Saturday, June 30, 2012

So what is vocal cord paralysis anyway?

There are many different types of voice disorders. There are two kinds of vocal cord paralysis: bilateral and unilateral.

I have unilateral vocal cord paralysis on the right side. The paralysis was a result of a PDA ligation (heart surgery to close a valve) when I was 7 days old. I have had this voice since I was a baby. I was "officially" diagnosed by an ENT (Otolaryngologist) a couple years after high school. Up until then, I knew my voice was different, but didn't really know why.

So, what are the symptoms and what is life life with a paralyzed vocal cord? According to the American Academy of Otolaryngology symptoms include:

So, how do these typical symptoms translate into real life?
Both paresis and paralysis of voice box muscles result in voice changes and may also result in airway problems and swallowing difficulties.

Voice changes: Hoarseness; breathy voice; extra effort on speaking; excessive air pressure required to produce usual conversational voice; and diplophonia (voice sounds like a gargle).

Airway problems: Shortness of breath with exertion, noisy breathing, and ineffective cough.

Swallowing problems: Choking or coughing when swallowing food, drink, or even saliva, and food sticking in throat.
(More fun facts can be found at

My personal experience may be differnt from others with VCP, but here is a very brief look at what I experience on a daily basis:


  • Hoarseness - often asked if I am sick or have laryngitis
  • Breathy - soft, not clear/crisp, you can hear the extra air passing through
  • Extra effort on speaking - Often when talking to more than one person, especially in social settings (ie restaurant, on the street, mall, etc.) Voice will feel strained.
  •  "Gargled voice" - I often get excess mucus accumulation in my throat. I take guafinesen on a daily basis to combat this. (Drinking water helps too)
  • Laryngospams - Or vocal cord spasms - no fun what-so-ever. This happens randomly and when I don't take the guafinesen daily.  
Airway problems:
  • Shortness of breath with exertion - this what makes running a challenge
  • Noisy breathing - will sound wheezy at times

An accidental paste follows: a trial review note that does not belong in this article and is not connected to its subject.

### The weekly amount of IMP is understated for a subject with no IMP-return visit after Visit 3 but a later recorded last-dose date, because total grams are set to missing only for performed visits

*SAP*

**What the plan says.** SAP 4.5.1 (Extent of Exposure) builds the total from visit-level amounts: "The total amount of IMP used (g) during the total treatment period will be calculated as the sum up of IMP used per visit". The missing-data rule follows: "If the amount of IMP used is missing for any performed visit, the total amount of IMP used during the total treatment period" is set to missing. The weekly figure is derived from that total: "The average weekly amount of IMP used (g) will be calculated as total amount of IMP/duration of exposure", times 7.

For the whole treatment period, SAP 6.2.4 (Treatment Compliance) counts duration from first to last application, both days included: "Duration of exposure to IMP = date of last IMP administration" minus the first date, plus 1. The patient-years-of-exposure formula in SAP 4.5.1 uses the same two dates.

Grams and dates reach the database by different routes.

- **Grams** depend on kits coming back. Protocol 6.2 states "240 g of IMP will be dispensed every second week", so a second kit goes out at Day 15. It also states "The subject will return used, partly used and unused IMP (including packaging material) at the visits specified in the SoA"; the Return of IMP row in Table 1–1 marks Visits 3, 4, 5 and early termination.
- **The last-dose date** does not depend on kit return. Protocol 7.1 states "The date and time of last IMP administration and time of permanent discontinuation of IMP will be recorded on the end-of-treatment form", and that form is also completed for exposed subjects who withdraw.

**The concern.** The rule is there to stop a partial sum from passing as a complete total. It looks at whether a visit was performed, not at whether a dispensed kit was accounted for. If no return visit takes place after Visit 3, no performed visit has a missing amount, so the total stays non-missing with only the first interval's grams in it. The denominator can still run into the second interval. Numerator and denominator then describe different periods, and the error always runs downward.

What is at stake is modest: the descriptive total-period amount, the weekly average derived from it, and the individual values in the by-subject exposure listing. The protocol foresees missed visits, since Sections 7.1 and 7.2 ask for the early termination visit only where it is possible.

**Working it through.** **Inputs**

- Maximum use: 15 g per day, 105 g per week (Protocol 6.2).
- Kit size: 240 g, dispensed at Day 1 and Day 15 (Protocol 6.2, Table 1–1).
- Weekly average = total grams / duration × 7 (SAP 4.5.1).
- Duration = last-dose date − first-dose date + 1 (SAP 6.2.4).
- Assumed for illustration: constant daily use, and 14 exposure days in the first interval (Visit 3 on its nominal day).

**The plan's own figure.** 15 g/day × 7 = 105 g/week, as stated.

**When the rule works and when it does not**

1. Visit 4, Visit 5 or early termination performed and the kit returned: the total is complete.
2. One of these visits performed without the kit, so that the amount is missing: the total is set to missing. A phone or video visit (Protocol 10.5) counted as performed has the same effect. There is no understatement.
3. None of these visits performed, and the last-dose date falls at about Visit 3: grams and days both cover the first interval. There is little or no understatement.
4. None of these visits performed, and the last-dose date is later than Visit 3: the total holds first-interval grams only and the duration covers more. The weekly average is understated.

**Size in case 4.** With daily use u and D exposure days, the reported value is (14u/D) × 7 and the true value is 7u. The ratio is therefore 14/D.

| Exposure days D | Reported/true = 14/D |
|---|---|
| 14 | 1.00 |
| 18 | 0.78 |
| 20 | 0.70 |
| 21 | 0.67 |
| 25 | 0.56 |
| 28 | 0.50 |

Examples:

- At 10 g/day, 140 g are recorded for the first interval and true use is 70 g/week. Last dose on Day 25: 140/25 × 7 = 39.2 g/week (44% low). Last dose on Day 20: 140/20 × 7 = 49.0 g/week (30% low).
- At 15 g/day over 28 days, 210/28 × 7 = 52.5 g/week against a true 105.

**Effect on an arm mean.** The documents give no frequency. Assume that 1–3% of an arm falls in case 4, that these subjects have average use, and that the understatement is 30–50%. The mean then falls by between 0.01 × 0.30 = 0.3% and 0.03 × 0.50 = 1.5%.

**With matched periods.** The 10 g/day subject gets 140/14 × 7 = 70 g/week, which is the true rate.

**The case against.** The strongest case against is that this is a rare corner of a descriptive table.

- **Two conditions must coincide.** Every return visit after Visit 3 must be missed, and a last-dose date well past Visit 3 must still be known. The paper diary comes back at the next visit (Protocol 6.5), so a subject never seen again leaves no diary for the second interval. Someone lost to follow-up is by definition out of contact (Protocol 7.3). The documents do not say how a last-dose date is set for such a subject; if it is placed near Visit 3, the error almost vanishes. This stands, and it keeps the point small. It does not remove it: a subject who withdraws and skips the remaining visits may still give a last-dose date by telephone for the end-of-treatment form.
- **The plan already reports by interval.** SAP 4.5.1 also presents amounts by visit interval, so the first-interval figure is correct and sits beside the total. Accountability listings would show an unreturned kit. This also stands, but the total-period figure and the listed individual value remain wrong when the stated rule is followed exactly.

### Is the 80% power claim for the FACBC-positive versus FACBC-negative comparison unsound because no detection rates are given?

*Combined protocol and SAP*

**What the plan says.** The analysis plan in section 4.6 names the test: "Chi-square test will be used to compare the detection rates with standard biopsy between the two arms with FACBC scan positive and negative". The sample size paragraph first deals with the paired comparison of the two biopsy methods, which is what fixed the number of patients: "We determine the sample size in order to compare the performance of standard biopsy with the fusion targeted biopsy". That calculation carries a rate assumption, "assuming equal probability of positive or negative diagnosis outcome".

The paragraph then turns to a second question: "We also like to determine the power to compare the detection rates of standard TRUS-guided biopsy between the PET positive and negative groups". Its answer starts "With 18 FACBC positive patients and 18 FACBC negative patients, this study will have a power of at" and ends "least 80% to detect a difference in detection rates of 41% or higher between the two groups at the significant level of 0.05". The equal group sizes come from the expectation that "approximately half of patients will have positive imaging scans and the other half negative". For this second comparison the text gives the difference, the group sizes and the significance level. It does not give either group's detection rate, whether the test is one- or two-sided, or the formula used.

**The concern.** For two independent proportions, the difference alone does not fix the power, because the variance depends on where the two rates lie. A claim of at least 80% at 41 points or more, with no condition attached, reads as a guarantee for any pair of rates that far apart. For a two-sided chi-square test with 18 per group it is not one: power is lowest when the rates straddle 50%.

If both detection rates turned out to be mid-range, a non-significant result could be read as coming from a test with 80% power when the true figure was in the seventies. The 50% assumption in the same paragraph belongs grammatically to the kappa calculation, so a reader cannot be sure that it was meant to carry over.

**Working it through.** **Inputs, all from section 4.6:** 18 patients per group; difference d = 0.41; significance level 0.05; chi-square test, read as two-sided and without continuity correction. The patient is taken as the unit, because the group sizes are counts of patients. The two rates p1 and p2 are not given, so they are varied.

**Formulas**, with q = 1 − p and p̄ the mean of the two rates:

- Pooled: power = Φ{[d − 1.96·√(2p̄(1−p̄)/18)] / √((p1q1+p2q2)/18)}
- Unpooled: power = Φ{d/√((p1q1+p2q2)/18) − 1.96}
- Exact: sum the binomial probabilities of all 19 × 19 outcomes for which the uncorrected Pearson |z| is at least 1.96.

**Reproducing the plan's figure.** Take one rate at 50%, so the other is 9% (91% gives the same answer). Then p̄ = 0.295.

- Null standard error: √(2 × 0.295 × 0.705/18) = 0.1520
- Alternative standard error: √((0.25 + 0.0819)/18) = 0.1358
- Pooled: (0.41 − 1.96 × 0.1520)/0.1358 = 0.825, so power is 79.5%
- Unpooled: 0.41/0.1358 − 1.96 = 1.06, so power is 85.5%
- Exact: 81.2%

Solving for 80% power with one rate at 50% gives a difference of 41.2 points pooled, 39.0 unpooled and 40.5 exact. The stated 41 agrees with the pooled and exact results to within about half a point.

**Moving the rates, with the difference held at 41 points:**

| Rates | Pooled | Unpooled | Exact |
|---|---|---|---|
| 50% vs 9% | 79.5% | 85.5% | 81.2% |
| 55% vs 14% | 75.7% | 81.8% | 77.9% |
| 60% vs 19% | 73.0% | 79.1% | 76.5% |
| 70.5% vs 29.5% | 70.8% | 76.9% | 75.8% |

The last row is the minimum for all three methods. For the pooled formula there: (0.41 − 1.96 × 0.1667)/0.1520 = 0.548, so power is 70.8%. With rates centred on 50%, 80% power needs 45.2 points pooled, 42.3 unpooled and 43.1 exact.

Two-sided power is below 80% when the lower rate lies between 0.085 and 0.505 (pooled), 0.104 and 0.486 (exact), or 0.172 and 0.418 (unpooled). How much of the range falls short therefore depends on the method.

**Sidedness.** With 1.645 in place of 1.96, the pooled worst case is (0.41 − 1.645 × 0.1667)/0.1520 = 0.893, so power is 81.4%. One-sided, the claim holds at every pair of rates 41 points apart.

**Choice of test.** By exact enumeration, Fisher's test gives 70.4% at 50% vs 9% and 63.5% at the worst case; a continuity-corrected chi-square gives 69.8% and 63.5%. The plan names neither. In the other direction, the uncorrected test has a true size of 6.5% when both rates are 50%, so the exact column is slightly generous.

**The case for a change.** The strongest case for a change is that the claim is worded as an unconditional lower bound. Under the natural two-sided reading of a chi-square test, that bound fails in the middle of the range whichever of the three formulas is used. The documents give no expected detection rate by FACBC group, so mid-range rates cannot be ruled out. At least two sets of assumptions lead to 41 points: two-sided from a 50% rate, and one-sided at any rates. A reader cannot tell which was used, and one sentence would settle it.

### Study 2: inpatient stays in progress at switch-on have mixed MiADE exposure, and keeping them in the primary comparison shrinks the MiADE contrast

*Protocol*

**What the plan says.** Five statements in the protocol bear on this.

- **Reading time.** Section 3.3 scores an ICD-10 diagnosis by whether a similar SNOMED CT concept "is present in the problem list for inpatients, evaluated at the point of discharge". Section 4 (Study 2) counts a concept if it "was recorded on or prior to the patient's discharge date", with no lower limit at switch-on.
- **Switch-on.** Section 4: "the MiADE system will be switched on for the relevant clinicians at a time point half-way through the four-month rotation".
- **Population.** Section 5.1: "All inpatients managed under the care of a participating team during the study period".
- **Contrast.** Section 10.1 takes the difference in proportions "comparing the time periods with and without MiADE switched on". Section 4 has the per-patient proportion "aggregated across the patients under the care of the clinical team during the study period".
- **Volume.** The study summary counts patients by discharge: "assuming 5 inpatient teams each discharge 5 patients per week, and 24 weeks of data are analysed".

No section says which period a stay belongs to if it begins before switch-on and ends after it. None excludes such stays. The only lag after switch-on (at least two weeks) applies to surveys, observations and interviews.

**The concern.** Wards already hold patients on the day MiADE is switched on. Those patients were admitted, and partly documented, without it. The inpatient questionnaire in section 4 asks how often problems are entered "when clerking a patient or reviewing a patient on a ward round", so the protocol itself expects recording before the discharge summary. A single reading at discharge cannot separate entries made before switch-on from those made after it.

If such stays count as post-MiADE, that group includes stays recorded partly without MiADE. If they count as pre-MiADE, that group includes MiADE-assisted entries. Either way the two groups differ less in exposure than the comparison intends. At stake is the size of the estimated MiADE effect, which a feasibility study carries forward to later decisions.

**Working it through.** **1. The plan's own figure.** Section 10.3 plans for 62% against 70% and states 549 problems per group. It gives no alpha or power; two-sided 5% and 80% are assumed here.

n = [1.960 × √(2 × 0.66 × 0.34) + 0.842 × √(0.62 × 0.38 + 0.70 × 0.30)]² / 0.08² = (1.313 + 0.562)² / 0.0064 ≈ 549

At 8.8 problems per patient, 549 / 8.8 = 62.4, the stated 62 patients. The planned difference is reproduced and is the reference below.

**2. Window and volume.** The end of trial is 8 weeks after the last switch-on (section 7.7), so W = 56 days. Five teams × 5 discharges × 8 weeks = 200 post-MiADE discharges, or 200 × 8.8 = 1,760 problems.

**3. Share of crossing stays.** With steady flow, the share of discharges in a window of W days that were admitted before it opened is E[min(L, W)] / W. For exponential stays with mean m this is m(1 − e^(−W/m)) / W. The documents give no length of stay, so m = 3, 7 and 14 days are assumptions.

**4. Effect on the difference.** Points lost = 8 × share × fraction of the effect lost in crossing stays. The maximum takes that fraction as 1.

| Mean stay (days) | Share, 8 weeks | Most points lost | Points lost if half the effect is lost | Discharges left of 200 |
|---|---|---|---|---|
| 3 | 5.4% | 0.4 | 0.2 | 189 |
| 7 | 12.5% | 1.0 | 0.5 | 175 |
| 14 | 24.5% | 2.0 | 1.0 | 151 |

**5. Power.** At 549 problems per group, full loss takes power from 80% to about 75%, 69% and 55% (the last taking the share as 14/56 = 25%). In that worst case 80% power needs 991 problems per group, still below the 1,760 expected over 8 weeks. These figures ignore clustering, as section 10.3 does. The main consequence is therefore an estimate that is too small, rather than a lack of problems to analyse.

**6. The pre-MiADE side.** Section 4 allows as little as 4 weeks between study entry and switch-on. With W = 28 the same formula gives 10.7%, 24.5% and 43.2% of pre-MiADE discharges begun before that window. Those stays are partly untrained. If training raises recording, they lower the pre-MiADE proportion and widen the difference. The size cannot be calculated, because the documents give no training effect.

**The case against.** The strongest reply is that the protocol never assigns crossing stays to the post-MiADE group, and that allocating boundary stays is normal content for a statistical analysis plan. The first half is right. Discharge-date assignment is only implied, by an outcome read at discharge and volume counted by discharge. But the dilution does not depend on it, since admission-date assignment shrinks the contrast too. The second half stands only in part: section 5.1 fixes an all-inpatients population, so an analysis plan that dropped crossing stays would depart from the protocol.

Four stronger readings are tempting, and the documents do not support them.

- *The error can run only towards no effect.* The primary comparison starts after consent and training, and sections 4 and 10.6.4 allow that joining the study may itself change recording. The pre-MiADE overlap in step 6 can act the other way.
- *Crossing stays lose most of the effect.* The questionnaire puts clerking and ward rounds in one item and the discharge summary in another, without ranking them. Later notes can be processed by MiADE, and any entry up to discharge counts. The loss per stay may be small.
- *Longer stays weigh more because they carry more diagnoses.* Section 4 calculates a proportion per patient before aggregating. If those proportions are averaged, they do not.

• Ineffective cough - really only have a problem with this when I am ill
Swallowing problems:
  • Choking or coughing when swallowing food, drink, or even saliva, and food sticking in throat - luckily I have only had limited problems with this. The only problems I have had were mostly related to a medialization implant that extruded into my airway. (Another story for another day!) Had the implant removed and not has as much trouble with it since.
I think every person who has VCP deals with it in their own way. I have been through six surgeries. The first one to "fix" my cord and make me sound normal. The other five have been to "fix the fix".

I have tried pretty much every to "fix" medically available at the present time. I am at the end of the line. I am to a point in my life where I am working to not only accept but to EMBRACE who I am and how I sound. I believe God gave me this voice for a reason.

I am determined to acheive great things. Things I never thought possible before!


  1. Hi-have you found that your surgery made it even harder to breathe when you run? I have a paralyzed right vocal fold and it is difficult to run as is. I was told that surgery to correct it would make it even harder to breathe during exercise because the vocal fold would be closer to the midline but more rigid. Do you still run at all?

  2. My left vocal cord is paralyzed (diagnosed in June). It has been like this since March. I had to stop running altogether because i can't catch my breath. My doctor is hesitant to do surgery because he wants it to fix it on its own. May I ask why it took six surgeries for you? I am an ultra runner and finished my first 100 miler last August so I'm very disappointed this summer to miss out on training because of my breathing.